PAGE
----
What if you found an old gravestone with an epitaph that read “J. Holgate: an honest person”? You would most likely know nothing about Holgate’s life, but because of the marker is unusually ornate, he must have struck it rich. But whatever he accomplished in his lifetime, he’s remembered for just one thing: He was “an honest man.”
Diogenes, the Greek philosopher, spent a lifetime in search of honesty and finally concluded that an honest man could not be found. Honest people are hard to find in any age, but the trait is one that greatly matters.
Honesty is not the best policy; it’s the only policy.
Ask yourself: Am I trustworthy? Am I honorable? Do my words ring true? Do I speak the truth in love? Do I fudge or fade the facts? Do I exaggerate for emphasis?
Okay Gary, how does this link to auto repair? Let me ask you the following questions:
- What would your customers say about you?
- What would your fellow shop owners in town say about you?
- What would your current staff members say about you?
- What would your past staff members say about you?
I would like to encourage you to take the “living with an honest heart” pledge and lead your company.
An Honest Shop Owner: Rhett Smith’s Story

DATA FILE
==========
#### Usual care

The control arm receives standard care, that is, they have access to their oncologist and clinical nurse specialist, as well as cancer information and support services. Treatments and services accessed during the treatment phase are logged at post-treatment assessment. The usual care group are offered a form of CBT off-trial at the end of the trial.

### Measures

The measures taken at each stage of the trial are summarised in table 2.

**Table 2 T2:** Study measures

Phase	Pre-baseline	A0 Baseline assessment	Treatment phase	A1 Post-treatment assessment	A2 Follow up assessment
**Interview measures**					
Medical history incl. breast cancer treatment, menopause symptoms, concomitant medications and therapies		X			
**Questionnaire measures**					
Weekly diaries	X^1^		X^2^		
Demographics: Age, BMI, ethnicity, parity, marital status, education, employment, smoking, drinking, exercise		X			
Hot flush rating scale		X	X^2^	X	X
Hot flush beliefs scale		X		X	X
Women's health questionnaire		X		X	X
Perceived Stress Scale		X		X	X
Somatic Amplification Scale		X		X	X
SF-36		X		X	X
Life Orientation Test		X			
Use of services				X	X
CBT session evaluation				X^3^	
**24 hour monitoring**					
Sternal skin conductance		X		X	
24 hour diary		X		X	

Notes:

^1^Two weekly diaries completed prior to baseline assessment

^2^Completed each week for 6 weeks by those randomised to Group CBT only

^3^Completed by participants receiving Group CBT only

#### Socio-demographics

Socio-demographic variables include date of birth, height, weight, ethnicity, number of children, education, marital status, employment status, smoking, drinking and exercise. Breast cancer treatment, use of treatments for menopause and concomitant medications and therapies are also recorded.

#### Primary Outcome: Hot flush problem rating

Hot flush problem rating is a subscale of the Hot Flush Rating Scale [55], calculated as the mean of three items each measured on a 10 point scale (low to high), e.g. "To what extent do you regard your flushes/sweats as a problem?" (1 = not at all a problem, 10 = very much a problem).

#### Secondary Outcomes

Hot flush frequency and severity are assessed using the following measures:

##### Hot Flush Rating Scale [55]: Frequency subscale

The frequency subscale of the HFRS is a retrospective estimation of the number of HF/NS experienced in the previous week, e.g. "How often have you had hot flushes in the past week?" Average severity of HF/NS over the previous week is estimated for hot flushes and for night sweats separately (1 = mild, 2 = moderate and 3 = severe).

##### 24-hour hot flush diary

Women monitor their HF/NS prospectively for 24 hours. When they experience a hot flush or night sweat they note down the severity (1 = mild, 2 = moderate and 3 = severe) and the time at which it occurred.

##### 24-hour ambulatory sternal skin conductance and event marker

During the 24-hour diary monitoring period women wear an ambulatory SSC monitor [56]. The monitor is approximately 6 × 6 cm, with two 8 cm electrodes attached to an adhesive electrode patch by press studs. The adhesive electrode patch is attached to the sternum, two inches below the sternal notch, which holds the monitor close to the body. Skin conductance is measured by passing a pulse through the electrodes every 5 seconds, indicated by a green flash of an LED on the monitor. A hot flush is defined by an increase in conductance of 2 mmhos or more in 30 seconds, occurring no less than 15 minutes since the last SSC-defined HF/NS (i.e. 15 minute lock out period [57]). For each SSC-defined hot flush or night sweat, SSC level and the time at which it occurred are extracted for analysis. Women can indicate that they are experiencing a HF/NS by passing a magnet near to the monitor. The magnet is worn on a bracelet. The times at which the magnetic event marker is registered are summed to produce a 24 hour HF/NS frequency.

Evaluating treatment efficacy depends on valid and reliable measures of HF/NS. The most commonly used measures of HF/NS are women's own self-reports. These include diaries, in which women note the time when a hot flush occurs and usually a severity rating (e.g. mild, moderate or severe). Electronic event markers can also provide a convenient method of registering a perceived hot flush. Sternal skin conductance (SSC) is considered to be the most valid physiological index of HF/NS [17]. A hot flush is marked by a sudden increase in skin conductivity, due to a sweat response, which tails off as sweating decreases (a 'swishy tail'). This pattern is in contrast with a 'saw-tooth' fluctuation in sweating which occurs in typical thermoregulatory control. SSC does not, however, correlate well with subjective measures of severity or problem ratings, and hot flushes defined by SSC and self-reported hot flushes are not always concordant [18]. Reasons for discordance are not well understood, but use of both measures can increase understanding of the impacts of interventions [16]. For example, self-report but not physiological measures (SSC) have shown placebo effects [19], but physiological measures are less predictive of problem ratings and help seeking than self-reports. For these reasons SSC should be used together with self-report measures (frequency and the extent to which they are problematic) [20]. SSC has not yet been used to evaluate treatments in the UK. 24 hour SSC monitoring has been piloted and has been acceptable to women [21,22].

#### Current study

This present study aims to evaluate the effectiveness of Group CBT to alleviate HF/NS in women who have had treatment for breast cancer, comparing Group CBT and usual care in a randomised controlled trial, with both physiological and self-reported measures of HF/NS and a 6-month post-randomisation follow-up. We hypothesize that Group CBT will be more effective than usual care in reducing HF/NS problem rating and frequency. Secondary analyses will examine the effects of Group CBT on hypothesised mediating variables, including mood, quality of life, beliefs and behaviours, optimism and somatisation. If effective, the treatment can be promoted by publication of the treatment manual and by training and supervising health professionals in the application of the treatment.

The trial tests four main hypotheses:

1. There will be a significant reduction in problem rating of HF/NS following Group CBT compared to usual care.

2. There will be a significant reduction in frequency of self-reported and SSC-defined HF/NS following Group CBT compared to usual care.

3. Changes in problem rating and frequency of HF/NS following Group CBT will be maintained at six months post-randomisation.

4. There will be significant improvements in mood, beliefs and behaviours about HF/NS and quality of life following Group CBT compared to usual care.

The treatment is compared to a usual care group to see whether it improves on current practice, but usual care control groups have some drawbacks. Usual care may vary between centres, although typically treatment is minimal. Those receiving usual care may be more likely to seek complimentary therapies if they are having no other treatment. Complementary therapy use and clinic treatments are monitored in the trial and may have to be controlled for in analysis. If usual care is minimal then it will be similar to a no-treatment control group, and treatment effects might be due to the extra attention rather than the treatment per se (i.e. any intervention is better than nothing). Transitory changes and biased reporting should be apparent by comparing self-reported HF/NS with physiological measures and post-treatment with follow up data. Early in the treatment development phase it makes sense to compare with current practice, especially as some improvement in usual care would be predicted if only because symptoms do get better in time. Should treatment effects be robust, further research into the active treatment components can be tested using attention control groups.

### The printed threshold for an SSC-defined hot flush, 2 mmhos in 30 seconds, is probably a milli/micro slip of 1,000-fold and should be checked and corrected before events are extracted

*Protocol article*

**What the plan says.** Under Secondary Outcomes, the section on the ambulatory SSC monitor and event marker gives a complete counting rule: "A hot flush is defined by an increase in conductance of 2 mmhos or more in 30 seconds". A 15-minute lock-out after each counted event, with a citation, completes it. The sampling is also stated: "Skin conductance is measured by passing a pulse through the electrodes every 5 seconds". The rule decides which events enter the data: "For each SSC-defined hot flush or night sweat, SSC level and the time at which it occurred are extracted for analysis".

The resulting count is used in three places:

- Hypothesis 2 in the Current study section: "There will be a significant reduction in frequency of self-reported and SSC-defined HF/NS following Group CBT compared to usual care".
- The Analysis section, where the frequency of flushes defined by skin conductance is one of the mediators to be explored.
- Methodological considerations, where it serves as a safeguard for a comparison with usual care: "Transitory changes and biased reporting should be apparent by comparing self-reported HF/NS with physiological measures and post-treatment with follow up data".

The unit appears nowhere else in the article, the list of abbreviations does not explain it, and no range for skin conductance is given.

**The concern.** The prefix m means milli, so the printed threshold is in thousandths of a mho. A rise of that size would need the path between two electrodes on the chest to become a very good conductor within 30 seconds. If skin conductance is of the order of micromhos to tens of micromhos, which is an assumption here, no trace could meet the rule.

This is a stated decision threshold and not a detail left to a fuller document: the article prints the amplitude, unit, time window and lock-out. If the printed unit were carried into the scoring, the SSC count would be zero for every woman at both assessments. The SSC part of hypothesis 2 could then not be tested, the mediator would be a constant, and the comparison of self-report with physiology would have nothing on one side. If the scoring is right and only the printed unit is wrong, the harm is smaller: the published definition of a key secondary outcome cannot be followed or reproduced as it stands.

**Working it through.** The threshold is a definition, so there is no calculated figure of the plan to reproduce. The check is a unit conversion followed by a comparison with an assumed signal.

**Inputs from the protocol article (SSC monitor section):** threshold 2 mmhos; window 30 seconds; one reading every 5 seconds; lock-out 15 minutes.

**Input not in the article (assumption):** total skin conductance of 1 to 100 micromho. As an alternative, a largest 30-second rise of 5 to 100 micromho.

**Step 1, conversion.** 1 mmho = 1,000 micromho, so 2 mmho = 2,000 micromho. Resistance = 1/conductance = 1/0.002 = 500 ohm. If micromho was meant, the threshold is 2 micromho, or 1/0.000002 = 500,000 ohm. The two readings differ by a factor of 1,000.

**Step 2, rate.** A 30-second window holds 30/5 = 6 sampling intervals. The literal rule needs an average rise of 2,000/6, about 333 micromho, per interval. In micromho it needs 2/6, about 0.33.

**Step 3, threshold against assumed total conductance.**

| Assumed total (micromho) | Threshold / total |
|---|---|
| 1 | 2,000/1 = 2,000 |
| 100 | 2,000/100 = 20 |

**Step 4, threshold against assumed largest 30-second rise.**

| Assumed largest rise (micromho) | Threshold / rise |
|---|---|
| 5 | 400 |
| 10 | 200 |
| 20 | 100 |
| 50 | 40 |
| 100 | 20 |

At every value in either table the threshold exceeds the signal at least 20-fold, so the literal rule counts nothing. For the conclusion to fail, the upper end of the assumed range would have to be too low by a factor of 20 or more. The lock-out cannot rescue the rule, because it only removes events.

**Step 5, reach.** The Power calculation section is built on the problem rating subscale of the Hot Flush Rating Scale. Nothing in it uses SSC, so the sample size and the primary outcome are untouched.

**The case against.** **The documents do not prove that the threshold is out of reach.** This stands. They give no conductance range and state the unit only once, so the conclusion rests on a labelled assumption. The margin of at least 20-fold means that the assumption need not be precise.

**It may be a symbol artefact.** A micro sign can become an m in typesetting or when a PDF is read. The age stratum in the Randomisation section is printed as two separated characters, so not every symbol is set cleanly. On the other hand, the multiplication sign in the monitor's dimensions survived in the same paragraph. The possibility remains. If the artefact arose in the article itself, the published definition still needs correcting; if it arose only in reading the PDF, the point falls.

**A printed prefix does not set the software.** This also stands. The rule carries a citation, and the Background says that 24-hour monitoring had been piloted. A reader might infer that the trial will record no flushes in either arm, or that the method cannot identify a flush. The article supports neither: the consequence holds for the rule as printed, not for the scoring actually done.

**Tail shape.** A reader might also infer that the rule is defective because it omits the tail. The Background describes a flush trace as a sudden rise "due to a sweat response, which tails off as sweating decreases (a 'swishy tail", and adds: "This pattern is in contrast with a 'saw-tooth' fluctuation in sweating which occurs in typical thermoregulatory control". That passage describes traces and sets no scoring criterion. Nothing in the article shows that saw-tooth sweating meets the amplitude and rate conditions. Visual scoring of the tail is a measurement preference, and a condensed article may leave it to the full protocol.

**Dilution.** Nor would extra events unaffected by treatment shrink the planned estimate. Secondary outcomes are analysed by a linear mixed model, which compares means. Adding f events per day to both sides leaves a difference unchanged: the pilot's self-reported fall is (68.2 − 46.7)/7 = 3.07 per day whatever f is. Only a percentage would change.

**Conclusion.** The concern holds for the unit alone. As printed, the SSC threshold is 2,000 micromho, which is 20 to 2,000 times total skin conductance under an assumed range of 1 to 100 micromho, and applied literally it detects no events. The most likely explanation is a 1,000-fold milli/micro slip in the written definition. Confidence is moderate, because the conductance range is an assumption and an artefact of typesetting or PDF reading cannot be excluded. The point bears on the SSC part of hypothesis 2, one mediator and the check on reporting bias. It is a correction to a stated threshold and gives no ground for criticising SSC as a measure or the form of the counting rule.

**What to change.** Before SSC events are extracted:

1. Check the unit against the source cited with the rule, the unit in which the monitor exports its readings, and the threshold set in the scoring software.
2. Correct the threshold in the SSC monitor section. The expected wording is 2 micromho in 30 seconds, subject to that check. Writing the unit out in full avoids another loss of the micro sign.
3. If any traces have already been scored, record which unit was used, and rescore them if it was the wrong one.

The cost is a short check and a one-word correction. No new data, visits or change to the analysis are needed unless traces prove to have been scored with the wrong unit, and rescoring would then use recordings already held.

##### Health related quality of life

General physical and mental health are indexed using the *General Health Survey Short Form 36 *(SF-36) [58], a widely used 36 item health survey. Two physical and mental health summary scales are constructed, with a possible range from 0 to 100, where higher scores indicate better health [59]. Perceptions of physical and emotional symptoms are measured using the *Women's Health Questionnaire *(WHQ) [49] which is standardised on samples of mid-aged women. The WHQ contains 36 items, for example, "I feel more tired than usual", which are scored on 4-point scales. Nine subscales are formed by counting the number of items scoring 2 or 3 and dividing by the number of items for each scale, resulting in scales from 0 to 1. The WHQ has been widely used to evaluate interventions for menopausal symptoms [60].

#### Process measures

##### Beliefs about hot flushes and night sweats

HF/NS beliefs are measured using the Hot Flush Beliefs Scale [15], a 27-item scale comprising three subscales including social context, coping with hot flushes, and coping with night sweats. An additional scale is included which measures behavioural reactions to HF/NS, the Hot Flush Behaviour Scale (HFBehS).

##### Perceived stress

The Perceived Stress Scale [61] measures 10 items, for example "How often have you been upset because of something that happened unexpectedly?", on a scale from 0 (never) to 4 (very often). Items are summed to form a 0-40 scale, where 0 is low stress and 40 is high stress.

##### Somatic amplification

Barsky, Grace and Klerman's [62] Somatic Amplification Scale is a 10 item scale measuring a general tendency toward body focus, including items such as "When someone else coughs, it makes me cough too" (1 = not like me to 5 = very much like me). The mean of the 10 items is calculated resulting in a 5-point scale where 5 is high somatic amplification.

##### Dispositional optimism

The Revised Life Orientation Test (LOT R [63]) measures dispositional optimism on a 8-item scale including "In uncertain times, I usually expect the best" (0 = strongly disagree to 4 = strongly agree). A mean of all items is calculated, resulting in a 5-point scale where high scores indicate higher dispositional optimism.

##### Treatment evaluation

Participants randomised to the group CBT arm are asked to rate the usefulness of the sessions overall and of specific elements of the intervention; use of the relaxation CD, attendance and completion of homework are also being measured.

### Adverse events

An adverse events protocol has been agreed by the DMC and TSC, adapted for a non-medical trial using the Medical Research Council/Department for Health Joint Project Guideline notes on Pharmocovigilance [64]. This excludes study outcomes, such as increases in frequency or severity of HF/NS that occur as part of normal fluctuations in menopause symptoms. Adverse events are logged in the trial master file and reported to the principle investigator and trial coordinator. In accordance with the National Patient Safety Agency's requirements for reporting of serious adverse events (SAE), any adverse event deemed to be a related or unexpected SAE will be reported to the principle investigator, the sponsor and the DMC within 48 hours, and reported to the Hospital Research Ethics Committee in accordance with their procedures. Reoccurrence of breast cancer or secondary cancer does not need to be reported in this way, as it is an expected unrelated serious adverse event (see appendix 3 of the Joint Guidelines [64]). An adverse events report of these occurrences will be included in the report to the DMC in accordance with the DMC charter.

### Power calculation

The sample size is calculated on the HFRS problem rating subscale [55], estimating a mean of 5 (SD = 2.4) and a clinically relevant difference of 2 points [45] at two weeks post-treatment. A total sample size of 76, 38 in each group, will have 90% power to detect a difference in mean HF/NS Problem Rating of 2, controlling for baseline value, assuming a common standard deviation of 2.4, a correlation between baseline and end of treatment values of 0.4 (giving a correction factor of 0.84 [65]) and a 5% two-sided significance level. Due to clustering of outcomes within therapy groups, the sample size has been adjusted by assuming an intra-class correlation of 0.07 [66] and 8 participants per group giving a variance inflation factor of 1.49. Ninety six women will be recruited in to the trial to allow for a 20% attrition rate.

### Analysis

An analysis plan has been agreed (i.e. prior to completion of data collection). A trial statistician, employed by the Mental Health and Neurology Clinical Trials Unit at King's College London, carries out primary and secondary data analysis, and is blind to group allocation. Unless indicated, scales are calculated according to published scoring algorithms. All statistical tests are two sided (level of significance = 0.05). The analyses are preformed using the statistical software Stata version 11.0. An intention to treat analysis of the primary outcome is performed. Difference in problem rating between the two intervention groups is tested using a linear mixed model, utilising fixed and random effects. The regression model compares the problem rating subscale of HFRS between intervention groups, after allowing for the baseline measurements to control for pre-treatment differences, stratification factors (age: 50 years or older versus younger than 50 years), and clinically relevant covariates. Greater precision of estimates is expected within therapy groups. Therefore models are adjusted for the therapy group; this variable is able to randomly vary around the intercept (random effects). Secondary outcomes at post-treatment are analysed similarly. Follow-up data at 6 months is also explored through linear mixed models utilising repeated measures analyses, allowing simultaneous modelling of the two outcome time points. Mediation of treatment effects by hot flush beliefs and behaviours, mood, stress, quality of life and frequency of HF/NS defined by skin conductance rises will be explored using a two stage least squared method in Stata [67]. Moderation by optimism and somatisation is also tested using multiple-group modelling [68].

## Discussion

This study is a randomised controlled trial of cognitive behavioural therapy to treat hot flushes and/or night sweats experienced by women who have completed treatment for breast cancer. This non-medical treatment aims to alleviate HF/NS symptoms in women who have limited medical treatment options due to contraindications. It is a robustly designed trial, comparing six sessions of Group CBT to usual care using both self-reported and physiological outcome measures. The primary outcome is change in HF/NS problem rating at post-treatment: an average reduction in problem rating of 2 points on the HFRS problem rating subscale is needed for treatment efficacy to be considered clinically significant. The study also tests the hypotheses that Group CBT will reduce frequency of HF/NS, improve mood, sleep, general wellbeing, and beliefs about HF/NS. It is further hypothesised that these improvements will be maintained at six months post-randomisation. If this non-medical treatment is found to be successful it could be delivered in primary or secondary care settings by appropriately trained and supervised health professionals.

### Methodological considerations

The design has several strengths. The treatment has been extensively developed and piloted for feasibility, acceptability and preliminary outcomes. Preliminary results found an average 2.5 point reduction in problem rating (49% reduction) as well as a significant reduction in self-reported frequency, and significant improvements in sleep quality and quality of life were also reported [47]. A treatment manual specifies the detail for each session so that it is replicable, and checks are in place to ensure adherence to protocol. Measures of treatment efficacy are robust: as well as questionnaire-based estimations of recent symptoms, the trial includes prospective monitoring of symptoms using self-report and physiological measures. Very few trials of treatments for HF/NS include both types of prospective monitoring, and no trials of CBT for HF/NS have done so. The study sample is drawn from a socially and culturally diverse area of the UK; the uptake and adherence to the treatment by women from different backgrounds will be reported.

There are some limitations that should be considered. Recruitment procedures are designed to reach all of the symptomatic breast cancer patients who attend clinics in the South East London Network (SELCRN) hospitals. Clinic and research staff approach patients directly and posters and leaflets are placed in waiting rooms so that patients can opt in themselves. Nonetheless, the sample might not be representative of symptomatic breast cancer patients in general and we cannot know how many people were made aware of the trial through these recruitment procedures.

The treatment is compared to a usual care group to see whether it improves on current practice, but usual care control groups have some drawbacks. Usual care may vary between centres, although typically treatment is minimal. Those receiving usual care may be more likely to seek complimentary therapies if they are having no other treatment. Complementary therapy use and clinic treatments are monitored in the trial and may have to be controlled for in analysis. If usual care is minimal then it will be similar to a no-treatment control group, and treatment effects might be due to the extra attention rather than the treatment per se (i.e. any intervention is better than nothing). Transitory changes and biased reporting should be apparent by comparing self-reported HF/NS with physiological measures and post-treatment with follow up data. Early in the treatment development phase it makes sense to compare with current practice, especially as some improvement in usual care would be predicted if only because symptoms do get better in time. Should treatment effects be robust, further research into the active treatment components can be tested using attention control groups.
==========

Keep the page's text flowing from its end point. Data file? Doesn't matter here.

Rhett Smith is a shop owner I was talking with recently. He told me a story about a conversation he had with a customer. Rhett’s shop had installed a used engine in his car some months before. It never ran right. The man came back in to see what Rhett was going to do about this issue. Rhett, an honest man, told him, “I am going to put another motor in for you, no charge.” The customer said, “How can you afford to do that?” Rhett said, “Because I am the owner and it’s the right thing to do.” The customer gave Rhett a check for $500 and told him that was what he wanted to contribute to the repair.
Rhett, you are a prime example of living with an honest heart.
Rhett, I am proud to call you a friend.
If you would like to contribute to the new engine fund email Rhett some money.